Semiconductor-core optical fibres have potential applications in photonics and optoelectronics and mixtures of light-emitting and light-transmitting fibres open up a whole new area of study. In this paper we demonstrate the use of lasers to segregate two materials on a micron scale.
Crystalline GaSb-core optical fibers with room-temperature photoluminescence
S. Song, N. Healy, S. Svendsen, U.L. Østerberg, A.C. Cuervo, J. Liu, A. Peacock, J. Ballato, F. Laurell, M. Fokine, U. Gibson
In this paper we demonstrate the laser writing of small period gratings. They are useful for development of sensors in semiconductor core fibres inheriting larger transmission windows than glass-core fibres.
Laser recrystallization and inscription of compositional microstructures in crystalline SiGe-core fibres
D. A. Coucheron, M. Fokine, N. Patil, D. W. Breiby, O. T. Buset, N. Healy, A. C. Peacock, T. Hawkins, M. Jones, J. Ballato, and U. J. Gibson,
Glass clad fibers with an alloy semiconductor core were shown to have interesting crystallization and transmission properties and displayed the potential of these structures for fundamental materials science studies.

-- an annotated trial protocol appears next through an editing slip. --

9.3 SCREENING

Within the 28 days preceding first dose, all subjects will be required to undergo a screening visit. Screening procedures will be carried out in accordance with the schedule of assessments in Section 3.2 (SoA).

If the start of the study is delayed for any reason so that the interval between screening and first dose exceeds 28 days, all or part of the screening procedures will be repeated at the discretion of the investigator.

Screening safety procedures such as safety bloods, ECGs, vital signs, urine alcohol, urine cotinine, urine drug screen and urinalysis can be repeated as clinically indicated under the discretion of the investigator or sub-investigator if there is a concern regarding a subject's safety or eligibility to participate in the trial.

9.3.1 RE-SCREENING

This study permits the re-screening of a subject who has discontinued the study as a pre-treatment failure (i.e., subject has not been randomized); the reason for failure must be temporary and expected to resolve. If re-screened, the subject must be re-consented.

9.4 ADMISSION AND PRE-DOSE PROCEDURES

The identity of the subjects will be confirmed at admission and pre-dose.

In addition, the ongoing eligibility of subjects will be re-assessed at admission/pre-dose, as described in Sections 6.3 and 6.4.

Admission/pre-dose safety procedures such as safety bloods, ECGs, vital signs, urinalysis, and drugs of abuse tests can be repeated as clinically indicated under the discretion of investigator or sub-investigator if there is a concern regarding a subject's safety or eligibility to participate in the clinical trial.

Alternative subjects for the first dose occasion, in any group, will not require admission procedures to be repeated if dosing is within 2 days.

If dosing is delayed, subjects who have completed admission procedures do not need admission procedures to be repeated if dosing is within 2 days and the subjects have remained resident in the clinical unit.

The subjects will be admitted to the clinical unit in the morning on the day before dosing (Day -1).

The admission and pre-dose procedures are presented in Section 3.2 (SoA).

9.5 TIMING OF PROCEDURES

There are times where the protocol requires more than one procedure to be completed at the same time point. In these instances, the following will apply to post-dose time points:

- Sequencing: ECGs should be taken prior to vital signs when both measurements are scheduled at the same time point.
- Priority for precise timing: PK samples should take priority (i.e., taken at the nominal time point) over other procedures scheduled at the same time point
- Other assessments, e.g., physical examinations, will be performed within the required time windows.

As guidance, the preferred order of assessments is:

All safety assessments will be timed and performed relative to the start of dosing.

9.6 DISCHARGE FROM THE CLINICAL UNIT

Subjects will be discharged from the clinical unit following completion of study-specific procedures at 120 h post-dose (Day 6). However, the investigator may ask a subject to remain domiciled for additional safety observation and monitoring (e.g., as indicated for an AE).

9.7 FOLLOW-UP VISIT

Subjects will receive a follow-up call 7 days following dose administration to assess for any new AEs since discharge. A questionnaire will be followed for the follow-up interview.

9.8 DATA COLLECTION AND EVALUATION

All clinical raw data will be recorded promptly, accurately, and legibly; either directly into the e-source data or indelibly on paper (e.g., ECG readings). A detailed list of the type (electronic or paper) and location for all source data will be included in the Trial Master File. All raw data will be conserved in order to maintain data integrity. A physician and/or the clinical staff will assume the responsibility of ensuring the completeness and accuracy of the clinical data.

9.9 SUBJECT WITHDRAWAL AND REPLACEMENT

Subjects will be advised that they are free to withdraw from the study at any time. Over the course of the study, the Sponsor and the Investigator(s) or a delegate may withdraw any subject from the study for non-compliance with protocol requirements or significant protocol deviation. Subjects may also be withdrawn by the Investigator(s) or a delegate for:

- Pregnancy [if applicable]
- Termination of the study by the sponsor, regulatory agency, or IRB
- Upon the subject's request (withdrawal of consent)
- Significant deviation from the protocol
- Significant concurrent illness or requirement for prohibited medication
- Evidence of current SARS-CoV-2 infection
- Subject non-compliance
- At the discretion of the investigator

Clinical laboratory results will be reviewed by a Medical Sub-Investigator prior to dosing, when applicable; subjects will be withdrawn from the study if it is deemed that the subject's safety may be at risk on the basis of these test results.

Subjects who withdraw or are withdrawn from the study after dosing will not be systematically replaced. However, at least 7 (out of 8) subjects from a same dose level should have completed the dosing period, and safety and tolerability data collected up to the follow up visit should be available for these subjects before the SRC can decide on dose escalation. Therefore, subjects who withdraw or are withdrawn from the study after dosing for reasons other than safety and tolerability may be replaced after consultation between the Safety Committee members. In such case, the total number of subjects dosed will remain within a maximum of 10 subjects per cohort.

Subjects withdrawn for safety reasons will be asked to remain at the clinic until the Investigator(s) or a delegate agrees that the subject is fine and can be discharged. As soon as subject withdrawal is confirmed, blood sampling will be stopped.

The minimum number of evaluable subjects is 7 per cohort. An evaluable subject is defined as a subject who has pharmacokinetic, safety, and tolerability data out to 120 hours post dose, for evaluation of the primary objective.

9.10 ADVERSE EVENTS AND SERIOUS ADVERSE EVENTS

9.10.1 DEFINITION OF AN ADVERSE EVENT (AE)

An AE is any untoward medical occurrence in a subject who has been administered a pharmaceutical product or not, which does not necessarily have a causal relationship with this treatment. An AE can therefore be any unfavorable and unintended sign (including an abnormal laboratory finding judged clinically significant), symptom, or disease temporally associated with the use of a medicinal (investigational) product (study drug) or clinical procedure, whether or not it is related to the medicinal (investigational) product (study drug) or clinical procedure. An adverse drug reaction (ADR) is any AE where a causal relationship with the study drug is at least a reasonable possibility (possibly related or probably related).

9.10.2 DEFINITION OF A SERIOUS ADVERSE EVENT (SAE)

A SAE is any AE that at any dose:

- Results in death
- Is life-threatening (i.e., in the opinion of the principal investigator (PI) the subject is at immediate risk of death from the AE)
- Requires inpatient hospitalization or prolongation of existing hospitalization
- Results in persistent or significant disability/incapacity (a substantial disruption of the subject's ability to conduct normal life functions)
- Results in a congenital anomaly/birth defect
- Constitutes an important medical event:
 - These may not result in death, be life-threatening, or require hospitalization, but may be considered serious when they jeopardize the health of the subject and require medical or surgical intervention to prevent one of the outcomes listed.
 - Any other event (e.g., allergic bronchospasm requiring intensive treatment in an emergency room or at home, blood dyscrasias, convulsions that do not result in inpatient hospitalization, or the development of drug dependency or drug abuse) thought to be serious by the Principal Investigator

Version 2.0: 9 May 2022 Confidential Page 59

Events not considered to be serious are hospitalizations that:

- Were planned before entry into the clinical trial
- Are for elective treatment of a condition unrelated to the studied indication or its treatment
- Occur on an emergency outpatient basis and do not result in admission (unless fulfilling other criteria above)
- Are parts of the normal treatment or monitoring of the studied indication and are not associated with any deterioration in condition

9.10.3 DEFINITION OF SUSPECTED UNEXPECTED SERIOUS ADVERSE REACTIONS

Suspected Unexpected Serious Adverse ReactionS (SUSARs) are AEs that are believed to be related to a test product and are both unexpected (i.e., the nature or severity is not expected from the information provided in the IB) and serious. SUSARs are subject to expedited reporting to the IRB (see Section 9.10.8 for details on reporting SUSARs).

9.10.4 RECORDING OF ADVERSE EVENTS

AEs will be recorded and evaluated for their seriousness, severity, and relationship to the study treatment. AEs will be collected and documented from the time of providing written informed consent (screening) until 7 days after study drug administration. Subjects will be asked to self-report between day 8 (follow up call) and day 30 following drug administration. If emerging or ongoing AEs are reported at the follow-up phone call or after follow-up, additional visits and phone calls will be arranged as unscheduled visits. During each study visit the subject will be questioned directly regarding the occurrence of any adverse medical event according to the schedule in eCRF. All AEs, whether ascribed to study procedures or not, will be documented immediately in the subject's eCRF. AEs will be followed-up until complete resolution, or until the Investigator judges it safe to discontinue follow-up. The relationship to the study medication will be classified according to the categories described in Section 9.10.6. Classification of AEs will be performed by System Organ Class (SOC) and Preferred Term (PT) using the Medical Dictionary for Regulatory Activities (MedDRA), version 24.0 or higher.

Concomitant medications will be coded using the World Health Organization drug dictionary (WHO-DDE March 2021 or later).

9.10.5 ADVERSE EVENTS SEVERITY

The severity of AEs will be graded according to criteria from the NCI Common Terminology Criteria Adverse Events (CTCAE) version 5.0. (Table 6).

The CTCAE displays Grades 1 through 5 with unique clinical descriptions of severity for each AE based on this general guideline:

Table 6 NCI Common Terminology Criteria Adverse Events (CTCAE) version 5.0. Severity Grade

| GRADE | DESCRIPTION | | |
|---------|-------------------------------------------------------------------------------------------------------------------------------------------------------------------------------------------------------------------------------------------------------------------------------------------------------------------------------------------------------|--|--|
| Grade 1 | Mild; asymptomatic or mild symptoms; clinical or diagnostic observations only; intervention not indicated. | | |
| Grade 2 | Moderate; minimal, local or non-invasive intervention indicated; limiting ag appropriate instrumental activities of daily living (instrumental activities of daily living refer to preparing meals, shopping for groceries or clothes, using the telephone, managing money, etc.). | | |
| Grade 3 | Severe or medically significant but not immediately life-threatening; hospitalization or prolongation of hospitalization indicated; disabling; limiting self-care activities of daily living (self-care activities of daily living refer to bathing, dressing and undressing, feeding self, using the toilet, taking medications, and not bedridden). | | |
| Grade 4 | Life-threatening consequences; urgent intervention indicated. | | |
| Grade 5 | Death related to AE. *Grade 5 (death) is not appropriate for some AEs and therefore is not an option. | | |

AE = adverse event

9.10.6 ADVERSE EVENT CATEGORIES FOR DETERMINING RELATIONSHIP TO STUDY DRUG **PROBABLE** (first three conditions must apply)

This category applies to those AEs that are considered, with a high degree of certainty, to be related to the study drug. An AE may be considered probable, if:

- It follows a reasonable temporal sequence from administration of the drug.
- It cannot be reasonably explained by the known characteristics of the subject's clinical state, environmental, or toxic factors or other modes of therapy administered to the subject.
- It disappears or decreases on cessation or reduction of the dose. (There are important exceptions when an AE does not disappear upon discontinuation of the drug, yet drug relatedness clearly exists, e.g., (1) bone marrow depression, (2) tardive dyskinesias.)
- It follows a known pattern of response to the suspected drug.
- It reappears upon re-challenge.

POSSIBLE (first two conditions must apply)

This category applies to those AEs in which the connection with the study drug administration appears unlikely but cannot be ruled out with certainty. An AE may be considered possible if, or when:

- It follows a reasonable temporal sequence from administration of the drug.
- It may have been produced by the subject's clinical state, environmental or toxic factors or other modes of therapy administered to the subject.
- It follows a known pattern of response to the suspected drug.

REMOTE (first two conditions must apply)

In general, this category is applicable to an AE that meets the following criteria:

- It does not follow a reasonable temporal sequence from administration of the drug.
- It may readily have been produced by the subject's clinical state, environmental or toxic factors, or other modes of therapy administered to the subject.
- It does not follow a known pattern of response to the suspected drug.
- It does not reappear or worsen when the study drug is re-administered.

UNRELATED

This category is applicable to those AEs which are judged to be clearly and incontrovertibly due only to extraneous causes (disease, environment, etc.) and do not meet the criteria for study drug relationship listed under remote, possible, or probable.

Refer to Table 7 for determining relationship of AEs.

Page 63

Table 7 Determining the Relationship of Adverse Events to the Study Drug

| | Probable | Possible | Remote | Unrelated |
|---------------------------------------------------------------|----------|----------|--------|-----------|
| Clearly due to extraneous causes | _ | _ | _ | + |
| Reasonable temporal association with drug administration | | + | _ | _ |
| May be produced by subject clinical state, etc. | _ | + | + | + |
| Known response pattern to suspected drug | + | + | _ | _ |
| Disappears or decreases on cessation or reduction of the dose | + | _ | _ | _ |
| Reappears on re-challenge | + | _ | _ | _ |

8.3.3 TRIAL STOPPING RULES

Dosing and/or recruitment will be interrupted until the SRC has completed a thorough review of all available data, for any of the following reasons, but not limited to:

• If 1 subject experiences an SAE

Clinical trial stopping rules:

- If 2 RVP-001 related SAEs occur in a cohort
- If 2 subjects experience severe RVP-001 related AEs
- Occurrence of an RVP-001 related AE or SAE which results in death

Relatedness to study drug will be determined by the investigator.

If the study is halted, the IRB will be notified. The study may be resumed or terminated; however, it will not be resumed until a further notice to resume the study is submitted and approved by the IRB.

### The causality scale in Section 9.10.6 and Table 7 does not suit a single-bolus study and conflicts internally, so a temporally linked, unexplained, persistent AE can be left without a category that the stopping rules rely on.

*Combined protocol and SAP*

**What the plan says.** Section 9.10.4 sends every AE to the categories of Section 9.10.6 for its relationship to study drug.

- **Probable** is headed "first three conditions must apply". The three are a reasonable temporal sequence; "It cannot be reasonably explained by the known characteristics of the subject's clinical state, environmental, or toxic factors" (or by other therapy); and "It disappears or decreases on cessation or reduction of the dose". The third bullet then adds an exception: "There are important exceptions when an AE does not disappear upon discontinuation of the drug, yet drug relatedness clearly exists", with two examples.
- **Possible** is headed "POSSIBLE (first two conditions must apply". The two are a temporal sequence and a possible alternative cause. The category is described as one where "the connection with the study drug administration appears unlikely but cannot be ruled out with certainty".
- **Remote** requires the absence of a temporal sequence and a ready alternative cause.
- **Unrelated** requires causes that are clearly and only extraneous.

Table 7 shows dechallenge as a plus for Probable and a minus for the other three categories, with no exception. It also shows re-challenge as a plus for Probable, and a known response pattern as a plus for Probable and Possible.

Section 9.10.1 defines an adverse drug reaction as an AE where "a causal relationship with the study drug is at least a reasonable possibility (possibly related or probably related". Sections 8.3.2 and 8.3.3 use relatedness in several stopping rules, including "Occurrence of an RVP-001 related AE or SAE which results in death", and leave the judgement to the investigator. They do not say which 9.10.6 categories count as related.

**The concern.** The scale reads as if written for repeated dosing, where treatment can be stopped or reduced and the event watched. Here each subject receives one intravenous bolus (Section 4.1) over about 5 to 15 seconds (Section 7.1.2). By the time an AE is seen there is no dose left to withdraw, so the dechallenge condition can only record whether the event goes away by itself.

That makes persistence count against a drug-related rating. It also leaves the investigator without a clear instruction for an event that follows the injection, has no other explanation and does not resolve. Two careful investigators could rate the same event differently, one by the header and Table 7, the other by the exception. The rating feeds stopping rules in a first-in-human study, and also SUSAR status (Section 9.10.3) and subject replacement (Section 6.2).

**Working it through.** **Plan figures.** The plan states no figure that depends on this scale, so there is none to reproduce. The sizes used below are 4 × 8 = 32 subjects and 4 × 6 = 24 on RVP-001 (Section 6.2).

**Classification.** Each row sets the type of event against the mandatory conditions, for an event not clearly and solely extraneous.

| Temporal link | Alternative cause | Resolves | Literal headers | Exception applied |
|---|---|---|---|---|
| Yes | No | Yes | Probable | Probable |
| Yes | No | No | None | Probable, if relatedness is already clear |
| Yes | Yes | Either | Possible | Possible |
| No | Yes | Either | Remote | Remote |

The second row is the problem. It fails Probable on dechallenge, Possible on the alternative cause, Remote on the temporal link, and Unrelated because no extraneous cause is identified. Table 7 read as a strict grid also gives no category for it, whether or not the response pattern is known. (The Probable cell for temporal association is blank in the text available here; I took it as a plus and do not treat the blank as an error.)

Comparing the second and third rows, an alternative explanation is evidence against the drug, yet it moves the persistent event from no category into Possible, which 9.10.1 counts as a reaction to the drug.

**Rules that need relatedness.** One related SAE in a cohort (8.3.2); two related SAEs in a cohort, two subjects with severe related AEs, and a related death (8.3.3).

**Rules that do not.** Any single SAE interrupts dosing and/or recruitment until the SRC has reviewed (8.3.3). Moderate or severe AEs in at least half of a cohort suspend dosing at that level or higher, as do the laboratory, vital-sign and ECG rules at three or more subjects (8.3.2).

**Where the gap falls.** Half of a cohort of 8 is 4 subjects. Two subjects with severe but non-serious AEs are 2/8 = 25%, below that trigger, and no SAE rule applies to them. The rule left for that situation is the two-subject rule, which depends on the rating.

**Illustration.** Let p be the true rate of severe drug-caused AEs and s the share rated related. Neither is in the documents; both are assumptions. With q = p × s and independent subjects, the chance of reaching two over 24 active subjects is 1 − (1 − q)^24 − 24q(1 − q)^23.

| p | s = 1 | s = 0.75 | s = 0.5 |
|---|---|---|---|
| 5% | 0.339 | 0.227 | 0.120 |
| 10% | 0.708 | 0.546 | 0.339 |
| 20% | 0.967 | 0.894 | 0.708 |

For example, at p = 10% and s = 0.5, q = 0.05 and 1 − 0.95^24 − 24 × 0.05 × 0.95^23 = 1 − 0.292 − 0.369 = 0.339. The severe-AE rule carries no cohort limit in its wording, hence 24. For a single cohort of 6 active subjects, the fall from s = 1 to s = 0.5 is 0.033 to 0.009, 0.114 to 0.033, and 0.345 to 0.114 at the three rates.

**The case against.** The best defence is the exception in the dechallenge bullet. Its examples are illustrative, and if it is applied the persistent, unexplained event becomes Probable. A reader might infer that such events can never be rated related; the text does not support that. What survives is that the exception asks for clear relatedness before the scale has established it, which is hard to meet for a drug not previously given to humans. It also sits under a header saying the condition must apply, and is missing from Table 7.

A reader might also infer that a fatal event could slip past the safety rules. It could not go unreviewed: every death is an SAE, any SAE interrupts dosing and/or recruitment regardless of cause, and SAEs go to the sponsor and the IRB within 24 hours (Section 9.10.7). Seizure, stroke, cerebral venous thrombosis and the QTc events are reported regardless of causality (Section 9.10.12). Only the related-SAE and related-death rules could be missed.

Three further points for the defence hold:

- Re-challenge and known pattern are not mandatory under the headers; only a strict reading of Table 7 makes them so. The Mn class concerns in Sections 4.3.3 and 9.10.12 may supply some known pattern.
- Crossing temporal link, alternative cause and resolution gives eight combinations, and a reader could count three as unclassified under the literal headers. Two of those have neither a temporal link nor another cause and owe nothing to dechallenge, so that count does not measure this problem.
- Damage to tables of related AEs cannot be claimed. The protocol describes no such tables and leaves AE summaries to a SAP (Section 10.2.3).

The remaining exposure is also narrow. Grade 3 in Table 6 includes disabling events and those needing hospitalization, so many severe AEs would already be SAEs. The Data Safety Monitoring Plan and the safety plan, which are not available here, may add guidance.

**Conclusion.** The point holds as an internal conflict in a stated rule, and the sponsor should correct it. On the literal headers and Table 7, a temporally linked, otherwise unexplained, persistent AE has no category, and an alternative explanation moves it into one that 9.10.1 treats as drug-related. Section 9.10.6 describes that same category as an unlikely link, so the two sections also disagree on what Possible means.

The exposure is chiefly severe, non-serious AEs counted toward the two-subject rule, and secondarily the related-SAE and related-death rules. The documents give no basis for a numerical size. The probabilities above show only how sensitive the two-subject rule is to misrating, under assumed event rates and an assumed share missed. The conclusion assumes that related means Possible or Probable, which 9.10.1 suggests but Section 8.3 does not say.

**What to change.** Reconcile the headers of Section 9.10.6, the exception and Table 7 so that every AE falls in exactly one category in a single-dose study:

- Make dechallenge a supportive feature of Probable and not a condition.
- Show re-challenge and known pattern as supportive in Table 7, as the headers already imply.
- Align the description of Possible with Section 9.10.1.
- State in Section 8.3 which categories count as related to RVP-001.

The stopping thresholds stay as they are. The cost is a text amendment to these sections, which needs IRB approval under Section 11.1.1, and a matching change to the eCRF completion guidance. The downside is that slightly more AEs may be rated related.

CO2 Laser-Induced Directional Recrystallization to Produce Single Crystal Silicon-Core Optical Fibers with Low Loss
N. Healy, M. Fokine, Y. Franz, T. Hawkins, M. Jones, J. Ballato, A. C. Peacock, and U. J. Gibson,
Directional recrystallization of silicon-core glass clad fibers has resulted in fibers with single crystal cores over the entire scanned region and dramatically reduced optical losses. Suppression of nucleation due to the high cooling rate and the quasi-1D geometry are thought to be responsible for the formation of these long single crystals. As internal grain boundaries typically contain both atomic defects and high impurity levels, the recrystallization process leads directly to low optical losses, and holds promise for the production of silicon fibers for signal processing and other applications.